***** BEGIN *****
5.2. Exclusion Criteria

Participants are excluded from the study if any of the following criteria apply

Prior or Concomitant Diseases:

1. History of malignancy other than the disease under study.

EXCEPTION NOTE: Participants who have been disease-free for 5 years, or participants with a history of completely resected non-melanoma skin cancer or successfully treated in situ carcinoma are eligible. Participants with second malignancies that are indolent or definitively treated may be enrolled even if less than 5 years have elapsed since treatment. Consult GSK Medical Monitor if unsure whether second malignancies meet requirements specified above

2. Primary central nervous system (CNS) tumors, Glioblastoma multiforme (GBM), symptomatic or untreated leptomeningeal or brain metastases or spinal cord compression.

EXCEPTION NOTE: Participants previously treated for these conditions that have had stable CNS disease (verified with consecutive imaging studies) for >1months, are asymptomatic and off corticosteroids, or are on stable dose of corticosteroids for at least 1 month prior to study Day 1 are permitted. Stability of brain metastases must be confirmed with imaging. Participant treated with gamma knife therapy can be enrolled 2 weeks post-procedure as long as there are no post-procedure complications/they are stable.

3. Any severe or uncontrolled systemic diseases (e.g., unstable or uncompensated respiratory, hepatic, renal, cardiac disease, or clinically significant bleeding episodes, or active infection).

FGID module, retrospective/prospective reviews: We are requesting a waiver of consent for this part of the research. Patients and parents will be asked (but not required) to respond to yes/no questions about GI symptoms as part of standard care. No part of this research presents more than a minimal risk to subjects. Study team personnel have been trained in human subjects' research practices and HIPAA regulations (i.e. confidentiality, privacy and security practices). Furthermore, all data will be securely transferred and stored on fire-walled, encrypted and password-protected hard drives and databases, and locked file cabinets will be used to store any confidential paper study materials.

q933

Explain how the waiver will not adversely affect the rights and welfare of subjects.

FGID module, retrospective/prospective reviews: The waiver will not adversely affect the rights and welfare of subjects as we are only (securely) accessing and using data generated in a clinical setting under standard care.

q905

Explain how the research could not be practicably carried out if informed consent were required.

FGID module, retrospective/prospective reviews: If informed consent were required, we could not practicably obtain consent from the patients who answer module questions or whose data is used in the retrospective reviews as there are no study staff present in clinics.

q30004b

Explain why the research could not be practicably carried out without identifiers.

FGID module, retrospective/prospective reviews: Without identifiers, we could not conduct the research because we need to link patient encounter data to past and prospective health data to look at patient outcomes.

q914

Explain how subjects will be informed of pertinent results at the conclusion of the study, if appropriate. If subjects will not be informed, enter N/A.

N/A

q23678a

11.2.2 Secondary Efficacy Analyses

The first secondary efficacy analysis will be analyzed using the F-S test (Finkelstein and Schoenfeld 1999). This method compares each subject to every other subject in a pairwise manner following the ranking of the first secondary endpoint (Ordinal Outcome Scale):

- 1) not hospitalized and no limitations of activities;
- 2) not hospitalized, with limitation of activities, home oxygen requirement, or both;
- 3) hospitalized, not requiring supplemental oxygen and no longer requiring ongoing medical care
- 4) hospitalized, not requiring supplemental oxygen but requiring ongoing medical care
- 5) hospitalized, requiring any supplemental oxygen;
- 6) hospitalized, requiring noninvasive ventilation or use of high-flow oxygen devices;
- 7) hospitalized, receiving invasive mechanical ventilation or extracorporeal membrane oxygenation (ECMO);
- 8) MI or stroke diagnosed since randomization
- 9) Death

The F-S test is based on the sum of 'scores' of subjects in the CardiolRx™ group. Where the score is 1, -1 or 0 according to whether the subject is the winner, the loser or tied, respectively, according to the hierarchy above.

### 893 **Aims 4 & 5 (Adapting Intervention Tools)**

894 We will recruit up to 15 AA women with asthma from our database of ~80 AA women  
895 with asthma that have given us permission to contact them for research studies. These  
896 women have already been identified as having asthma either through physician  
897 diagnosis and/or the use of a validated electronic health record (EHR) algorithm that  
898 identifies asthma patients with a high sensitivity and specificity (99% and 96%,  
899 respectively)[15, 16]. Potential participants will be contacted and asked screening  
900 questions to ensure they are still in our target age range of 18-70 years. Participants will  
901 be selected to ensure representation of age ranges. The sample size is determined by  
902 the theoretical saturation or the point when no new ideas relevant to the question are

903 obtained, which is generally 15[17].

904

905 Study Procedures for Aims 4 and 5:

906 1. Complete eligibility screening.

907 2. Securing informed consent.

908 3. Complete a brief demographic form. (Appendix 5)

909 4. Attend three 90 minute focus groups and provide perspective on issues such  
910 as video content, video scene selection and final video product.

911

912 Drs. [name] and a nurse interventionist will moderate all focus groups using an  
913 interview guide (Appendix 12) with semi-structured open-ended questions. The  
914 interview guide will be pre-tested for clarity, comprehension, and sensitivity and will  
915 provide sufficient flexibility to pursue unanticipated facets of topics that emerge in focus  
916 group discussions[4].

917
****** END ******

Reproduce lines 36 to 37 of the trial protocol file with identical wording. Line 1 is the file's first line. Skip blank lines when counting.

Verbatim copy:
894 We will recruit up to 15 AA women with asthma from our database of ~80 AA women  
895 with asthma that have given us permission to contact them for research studies. These  